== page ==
Monday, 24 February 2014

Were there Jewish Christians in the First Century?

This is something that has been indeed an interesting issue that has been raised in recent years. The answer is an unequivocal yes.

Firstly, Jesus or Yeshua himself, came from Jewish stock. He was born a Jewish woman, raised in a Jewish family, worshipped the Father like a Jew, kept the feasts a Jew etc. This needs to be considered.

Next, The disciples themselves were also Jews, from different walks of life, such as tax collection, fishing and other jobs in the ancient Israel.

Another point to note, Throughout the NT. Putting aside their inspiration for a brief moment but looking at them purely as historical documents, we observe in Paul's letters he addressed both Jew and Gentile congregations, mixed congregations I might add.

In particular, in his letters of Romans and Colossians, he mentions the subject of not judging believers on peripheral issues such as Sabbath, Food Laws, New Moons etc. The subject of this can be found here in this article and I speak in depth on certain issues raised by Messianics and even some groups such as 7th Day Adventists:

Also, the unknown writer of Hebrews wrote to his fellow Jewish believers to encourage them to continue in the faith in Yeshua and not to turn away, lest they fall into destruction.

Some heretics such as the Ebionites even adhered to Jewish customs, but of course they denied Paul and had taught various other heresies. Keith Thompson has made a note of their heresies and quotes various scholars to tell us what they believed. Read section 2 of his article to get a better look into them:

Putting aside that in modern day Messianic congregations you have Gentiles who have converted to Messianic Judaism and putting aside how much orthodoxy a Rabbinic Jew held to before conversion to Messianic Judaism, lets focus on the fact that there are Jews today that believe in Christ and Jews in the days of the apostles who did.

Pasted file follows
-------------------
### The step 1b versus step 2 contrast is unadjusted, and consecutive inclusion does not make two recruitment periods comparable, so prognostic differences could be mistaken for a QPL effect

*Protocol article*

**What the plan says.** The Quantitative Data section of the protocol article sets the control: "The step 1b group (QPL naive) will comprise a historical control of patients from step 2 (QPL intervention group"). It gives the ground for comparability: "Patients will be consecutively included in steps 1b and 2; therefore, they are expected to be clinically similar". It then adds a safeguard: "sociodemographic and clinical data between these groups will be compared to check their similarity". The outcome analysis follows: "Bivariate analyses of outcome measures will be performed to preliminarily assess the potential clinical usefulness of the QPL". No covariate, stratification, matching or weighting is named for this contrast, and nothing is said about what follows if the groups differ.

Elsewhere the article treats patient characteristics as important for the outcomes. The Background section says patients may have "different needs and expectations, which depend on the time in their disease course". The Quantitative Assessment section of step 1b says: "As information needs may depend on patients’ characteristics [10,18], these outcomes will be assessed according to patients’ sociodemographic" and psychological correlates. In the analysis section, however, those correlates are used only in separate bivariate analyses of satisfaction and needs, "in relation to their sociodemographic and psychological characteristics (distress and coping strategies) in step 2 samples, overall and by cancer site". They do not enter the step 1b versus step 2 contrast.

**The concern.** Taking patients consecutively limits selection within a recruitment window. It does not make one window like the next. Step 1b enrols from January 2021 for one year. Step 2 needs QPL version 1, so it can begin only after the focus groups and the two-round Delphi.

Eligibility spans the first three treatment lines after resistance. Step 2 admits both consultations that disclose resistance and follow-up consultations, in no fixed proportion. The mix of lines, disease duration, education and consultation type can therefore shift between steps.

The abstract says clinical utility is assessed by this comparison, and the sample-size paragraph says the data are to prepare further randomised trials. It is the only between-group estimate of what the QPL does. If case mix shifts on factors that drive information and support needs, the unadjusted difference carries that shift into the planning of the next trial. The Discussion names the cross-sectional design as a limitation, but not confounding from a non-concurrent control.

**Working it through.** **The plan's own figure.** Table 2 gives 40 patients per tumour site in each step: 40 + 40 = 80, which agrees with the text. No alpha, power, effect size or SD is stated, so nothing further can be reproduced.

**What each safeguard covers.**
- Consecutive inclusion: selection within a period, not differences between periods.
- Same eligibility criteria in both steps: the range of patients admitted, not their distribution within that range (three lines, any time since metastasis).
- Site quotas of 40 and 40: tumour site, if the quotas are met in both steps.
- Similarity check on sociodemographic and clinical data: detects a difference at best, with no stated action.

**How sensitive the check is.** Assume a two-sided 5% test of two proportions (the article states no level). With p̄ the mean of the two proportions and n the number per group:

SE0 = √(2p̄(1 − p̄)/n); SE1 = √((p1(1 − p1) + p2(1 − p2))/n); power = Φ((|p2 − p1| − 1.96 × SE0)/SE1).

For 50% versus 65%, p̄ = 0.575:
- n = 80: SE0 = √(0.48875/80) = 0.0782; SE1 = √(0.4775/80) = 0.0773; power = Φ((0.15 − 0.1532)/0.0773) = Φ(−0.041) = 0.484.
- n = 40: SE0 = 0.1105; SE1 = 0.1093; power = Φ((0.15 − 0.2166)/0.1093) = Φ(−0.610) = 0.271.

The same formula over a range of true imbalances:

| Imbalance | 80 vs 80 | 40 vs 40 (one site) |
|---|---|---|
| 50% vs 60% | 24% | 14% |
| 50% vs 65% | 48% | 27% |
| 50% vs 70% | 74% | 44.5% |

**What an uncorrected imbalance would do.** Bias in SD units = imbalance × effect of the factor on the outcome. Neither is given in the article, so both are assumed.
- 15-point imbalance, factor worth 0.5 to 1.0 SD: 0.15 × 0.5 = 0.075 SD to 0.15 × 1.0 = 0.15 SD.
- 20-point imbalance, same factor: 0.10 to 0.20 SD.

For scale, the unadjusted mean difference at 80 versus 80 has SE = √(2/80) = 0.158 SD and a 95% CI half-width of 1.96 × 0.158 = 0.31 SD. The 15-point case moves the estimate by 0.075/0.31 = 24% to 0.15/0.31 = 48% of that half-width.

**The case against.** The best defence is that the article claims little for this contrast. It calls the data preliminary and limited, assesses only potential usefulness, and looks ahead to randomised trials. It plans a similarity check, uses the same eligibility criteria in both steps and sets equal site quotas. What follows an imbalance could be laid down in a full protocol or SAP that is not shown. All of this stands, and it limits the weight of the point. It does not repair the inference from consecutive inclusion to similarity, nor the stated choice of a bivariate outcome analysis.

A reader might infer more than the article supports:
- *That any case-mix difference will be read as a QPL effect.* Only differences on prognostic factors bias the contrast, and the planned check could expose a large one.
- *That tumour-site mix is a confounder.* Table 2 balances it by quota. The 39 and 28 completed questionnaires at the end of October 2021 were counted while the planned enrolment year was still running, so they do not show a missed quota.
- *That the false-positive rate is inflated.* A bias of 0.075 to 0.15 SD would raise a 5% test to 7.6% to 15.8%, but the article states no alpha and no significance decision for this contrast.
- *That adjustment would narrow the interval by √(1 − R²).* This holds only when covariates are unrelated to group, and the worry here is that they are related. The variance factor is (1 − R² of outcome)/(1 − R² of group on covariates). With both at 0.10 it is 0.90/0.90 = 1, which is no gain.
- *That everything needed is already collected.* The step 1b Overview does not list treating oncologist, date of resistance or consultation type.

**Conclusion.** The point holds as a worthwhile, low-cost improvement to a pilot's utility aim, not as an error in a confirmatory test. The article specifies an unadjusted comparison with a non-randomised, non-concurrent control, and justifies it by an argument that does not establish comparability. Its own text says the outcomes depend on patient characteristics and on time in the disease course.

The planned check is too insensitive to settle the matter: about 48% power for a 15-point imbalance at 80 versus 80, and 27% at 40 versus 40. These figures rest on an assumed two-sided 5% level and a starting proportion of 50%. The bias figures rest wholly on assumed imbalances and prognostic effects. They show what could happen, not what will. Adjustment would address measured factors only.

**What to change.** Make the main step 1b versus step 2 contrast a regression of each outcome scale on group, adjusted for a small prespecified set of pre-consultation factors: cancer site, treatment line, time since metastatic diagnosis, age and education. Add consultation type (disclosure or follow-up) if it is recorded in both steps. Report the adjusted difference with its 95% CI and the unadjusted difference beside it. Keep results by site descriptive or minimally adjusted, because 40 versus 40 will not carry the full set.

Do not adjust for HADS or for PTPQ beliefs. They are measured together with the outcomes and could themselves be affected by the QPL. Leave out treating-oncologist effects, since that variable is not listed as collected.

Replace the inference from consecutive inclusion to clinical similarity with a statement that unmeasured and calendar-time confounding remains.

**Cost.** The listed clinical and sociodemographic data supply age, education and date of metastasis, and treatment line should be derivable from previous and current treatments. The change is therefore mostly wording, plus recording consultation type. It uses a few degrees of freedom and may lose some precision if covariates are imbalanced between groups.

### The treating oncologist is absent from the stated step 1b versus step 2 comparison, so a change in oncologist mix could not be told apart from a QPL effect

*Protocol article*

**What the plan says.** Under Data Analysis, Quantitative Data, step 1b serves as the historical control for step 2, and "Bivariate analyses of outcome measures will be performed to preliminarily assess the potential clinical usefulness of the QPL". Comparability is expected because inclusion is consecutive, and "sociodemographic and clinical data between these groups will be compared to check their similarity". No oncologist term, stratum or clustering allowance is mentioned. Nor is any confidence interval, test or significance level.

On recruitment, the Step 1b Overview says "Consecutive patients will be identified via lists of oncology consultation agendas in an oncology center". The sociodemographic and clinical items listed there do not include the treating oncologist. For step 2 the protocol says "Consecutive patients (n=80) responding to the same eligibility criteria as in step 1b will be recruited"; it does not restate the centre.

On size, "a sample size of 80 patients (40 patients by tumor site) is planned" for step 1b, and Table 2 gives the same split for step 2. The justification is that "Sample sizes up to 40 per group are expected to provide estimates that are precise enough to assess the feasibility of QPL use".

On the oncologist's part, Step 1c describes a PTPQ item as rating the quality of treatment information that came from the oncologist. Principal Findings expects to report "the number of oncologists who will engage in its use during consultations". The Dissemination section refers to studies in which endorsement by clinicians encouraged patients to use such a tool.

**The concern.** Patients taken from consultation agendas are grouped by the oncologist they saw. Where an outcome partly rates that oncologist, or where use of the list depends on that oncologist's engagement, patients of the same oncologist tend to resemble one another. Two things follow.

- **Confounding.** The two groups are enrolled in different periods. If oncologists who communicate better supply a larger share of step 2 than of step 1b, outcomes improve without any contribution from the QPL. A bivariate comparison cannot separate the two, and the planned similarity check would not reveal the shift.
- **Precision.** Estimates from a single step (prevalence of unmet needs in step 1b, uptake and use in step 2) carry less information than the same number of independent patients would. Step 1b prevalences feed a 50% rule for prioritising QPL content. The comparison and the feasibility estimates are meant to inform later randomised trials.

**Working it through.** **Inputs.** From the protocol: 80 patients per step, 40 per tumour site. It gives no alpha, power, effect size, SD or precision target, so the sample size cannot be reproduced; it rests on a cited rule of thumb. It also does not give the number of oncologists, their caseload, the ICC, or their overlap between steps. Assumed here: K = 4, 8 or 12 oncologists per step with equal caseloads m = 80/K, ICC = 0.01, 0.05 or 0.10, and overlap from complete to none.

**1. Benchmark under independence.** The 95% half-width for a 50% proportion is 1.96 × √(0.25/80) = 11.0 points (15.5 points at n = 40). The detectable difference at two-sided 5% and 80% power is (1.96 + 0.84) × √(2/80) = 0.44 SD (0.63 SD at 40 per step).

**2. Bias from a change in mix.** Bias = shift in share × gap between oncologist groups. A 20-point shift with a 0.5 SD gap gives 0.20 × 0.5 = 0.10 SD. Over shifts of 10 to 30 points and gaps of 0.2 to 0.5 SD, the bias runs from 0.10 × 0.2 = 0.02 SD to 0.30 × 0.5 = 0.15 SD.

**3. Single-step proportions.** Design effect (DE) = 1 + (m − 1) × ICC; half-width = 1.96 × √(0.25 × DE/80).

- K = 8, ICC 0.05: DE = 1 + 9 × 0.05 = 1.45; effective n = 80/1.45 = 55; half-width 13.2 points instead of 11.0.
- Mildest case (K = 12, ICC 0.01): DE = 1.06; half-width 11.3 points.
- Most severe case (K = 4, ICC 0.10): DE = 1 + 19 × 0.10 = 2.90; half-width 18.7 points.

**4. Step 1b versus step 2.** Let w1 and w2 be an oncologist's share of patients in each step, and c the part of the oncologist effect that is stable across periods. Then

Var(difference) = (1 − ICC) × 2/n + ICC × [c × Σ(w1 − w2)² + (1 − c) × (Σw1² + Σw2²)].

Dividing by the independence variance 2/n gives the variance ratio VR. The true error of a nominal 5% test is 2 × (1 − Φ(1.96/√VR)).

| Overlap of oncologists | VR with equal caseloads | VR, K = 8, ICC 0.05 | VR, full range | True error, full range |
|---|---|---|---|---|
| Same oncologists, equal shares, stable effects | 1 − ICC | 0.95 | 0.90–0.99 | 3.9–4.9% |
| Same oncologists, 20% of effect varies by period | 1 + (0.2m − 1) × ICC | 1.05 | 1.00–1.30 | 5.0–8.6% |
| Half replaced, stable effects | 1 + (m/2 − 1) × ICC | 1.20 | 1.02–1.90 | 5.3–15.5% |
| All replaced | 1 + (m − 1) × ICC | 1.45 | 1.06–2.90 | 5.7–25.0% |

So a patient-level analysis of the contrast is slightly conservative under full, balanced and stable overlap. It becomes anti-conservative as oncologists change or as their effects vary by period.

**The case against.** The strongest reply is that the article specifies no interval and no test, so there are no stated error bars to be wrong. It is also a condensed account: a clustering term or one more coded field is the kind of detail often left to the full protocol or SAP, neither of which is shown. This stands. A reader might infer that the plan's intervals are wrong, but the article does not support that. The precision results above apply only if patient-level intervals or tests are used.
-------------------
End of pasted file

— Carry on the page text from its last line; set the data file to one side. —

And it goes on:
Those Jews do not lose their identity as Jews and remain Jews despite their faith in Christ, because he himself is Jewish, that doesn't change. Though is Jewish, this doesn't mean Gentiles are spiritual Jews, that idea is ridiculous. If one is a Jew or Gentile when they become a Christian, they remain such. A Gentile however does have to turn from idols and paganism nonetheless.

I am aware that later in church history the church pressed for either Jews renounce the practices of the TANAKH or remain as Jews without the Messiah, but there is no evidence in the NT that you cannot be a Jew and follow Jesus, despite the protests of Rabbinic Jews and Christendom, the NT makes it clear there are JEW and GENTILE congregations that mingle together in the Messiah.

Think on these issues.

Answering Judaism.

No comments:

Post a Comment